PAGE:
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            • #21

              Re: Non graded lumber

              We are very lucky in my area as we have some great local contractors. The last kitchen I did in Norwich was a new build. I spoke to builder as it was being framed and they installed a ribbon of 2x4 for the upper and base cabinets. Sure avoids looking for studs. Did a kitchen a few years back on new construction where the builder, as a matter of course , had 1/2 inch plywood behind Kitchen,closet and bathroom walls. This was done solely to assist with the installation of cabinets, closet rods etc. This builder also painted the floor sheathing as he claimed it helped in controlling dust when the homeowner took possession.
              John Bartley likes this.
              If your dreams don't scare you, you are not dreaming big enough

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              • #22

                Re: Non graded lumber

                Originally posted by Steve in Ayr View Post
                Could somebody explain the rationale for requiring graded lumber to hold up drywall and paint.
                While you may be only holding up drywall and paint the next person who owned the house may need something stronger for support. You say that the lumber you have is ok but I may want to use crap if I was to do it by the Building code specifying graded lumber at least we have a known minimum standard.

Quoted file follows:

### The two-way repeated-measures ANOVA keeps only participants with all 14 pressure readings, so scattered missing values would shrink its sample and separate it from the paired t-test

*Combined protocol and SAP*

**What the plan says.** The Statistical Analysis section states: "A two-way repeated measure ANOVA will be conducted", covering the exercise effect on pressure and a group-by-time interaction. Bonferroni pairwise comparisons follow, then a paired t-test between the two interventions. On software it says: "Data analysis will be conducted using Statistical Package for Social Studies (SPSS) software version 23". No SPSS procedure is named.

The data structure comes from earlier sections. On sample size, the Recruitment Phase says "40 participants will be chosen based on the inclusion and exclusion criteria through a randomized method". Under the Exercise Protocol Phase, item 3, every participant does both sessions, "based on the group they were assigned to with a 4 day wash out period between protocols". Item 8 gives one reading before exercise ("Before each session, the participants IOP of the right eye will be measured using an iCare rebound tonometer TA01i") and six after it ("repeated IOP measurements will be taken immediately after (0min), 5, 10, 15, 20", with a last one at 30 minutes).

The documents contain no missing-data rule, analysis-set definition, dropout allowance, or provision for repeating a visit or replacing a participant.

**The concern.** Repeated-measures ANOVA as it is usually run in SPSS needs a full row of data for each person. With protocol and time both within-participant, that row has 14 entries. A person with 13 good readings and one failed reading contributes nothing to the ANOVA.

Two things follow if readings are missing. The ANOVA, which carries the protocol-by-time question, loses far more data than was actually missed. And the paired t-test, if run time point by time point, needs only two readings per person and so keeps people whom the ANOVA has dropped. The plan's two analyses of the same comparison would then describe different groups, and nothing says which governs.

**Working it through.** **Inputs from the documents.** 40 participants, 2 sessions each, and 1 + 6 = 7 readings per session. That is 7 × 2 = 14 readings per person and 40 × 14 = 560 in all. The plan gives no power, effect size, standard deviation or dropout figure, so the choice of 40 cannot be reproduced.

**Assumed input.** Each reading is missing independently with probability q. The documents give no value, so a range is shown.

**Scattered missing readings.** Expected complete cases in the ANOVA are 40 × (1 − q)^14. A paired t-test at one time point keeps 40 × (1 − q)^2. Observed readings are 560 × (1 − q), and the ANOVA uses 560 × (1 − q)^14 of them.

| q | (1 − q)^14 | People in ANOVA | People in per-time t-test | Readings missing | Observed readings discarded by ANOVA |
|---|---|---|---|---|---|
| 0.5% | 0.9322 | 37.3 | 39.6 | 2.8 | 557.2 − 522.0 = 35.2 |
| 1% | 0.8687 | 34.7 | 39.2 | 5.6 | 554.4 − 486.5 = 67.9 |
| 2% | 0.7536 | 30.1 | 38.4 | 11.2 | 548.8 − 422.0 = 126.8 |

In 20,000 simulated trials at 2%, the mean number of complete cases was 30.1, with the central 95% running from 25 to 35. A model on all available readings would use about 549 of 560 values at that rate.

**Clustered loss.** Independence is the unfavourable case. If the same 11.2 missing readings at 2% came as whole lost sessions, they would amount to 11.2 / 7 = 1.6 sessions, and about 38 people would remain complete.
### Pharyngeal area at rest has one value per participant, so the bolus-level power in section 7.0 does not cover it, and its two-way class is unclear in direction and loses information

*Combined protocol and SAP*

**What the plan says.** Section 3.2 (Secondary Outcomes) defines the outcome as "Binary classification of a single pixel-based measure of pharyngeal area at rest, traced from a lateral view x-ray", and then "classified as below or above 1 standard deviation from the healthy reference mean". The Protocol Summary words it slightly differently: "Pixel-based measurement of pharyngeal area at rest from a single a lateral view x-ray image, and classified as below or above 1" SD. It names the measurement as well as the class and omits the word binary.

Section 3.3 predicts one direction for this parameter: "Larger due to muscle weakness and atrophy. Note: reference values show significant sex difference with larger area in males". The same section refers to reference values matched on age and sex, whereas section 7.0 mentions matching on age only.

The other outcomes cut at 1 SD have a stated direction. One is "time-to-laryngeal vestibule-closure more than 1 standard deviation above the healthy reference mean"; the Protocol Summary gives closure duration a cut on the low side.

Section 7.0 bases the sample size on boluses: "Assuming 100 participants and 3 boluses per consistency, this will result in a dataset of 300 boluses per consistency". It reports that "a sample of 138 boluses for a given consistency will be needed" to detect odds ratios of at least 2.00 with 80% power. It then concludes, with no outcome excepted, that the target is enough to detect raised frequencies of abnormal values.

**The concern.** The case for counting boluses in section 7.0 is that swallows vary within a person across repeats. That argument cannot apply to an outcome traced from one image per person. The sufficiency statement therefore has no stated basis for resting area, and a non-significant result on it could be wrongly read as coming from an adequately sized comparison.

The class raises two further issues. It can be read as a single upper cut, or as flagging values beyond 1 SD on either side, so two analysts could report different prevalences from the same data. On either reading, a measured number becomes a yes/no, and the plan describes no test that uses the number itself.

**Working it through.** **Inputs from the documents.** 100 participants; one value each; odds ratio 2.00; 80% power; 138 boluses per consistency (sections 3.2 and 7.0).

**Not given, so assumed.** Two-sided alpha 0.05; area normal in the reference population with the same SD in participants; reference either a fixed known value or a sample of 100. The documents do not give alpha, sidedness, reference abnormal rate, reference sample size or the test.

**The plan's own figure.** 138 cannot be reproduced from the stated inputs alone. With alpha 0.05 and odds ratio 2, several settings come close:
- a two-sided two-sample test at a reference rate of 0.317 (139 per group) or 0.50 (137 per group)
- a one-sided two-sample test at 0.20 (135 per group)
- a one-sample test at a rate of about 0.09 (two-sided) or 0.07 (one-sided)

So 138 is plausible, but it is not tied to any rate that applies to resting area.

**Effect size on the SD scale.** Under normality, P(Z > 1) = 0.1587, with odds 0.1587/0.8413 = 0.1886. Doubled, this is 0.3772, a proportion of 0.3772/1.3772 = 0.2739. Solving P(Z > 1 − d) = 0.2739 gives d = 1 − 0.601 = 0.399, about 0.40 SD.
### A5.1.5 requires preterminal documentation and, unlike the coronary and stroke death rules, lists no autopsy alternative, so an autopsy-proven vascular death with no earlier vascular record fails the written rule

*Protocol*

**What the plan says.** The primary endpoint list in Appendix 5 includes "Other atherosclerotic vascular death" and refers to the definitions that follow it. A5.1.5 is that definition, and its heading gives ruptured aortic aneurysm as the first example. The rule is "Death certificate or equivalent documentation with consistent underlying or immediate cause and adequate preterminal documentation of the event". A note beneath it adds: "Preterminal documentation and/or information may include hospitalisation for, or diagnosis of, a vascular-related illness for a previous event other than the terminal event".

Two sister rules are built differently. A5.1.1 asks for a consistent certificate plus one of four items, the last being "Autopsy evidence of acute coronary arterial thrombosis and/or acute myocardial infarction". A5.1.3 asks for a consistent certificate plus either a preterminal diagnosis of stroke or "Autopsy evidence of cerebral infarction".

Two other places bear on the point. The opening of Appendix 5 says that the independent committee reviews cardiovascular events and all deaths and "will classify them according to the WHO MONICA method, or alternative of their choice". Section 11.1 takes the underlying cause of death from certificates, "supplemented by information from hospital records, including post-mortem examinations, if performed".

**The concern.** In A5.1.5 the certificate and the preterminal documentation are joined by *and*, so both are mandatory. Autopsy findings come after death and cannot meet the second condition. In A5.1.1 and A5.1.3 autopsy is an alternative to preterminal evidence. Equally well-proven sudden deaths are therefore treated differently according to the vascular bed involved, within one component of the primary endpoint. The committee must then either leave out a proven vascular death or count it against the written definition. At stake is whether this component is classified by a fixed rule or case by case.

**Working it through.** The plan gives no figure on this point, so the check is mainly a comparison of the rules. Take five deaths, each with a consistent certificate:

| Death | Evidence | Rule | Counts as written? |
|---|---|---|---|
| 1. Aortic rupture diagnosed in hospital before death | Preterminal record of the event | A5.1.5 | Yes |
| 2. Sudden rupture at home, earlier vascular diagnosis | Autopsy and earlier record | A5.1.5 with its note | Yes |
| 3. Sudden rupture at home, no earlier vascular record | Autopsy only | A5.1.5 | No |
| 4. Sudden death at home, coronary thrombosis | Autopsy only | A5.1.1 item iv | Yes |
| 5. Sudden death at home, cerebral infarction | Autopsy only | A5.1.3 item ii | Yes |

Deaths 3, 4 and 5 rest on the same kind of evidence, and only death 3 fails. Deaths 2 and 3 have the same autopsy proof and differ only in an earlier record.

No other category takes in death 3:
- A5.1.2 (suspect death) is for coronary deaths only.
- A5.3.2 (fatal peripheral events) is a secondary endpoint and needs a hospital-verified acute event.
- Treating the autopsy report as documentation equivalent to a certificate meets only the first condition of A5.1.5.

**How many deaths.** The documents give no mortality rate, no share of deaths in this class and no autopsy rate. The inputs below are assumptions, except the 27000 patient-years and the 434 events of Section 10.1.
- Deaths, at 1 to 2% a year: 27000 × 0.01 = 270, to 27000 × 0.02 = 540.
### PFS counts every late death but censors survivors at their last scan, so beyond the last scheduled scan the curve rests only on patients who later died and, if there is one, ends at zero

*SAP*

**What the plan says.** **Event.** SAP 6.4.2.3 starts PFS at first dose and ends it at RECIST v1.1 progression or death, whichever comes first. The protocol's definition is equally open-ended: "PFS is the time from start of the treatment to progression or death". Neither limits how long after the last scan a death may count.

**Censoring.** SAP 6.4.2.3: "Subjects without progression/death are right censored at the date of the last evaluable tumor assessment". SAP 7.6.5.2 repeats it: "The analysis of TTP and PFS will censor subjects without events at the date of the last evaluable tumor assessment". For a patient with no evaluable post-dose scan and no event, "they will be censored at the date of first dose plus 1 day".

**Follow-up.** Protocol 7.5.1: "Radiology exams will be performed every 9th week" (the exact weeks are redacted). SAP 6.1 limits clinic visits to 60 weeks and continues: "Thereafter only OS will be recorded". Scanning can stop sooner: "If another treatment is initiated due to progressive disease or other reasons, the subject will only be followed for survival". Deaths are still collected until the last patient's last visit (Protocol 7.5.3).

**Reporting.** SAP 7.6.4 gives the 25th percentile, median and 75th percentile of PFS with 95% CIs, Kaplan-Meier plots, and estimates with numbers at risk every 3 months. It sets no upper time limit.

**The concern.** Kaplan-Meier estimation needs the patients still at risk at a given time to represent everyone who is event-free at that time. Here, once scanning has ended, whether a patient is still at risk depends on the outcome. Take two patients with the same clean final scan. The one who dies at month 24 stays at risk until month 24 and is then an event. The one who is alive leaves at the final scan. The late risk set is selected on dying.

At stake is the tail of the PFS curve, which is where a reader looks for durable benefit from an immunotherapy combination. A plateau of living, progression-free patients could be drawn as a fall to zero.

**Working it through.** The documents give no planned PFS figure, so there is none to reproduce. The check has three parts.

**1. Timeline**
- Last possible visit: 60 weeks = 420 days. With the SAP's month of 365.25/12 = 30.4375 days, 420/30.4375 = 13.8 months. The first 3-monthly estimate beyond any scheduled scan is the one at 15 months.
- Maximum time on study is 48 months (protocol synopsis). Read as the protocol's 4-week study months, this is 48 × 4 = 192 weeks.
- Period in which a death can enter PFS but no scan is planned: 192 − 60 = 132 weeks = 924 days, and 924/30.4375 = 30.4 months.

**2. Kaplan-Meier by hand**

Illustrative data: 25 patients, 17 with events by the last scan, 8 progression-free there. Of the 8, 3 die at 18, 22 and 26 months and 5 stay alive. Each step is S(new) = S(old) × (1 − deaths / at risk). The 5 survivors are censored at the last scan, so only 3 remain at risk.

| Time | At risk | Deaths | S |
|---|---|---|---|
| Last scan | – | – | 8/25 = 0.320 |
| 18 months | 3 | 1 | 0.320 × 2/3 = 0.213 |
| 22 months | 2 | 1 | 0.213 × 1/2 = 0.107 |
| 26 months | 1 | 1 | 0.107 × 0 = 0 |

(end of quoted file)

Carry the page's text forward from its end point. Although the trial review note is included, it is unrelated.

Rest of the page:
Jerome
                Canada's South Coast

                Port Colborne On.
                CARPENTER noun. (car-pun-ter)
                1) A person who solves problems you can't.
                2) One who does precision guesswork based on unreliable data, provided by those of questionable knowledge. see also: wizard, magician.

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                • #23

                  Re: Non graded lumber

                  For years and maybe still is framing ( graded ) lumber was allowed 10% utility grade . I'm not against standards but it doesn't take a rocket scientist to know the difference between a good piece of structurally sound lumber and one that isn't.
                  Bob just past Ayr likes this.

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                  • #24

                    Re: Non graded lumber

                    If you see some of the people that come into our lumber yard you would understand why they have to use graded lumber.
                    Jerome
                    Canada's South Coast

                    Port Colborne On.
                    CARPENTER noun. (car-pun-ter)
                    1) A person who solves problems you can't.
                    2) One who does precision guesswork based on unreliable data, provided by those of questionable knowledge. see also: wizard, magician.

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                    • #25

                      Re: Non graded lumber

                      Originally posted by Steve in Ayr View Post
                      Could somebody explain the rationale for requiring graded lumber to hold up drywall and paint.
                      If you used wood full of unstable knots or punky wood you could tap the wall and destroy it. Hence why the grading so the wood isn’t below this minimum standard. Now if you use ungraded wood over the studs that probably is fine so a board might fall off but the wall won’t fall over.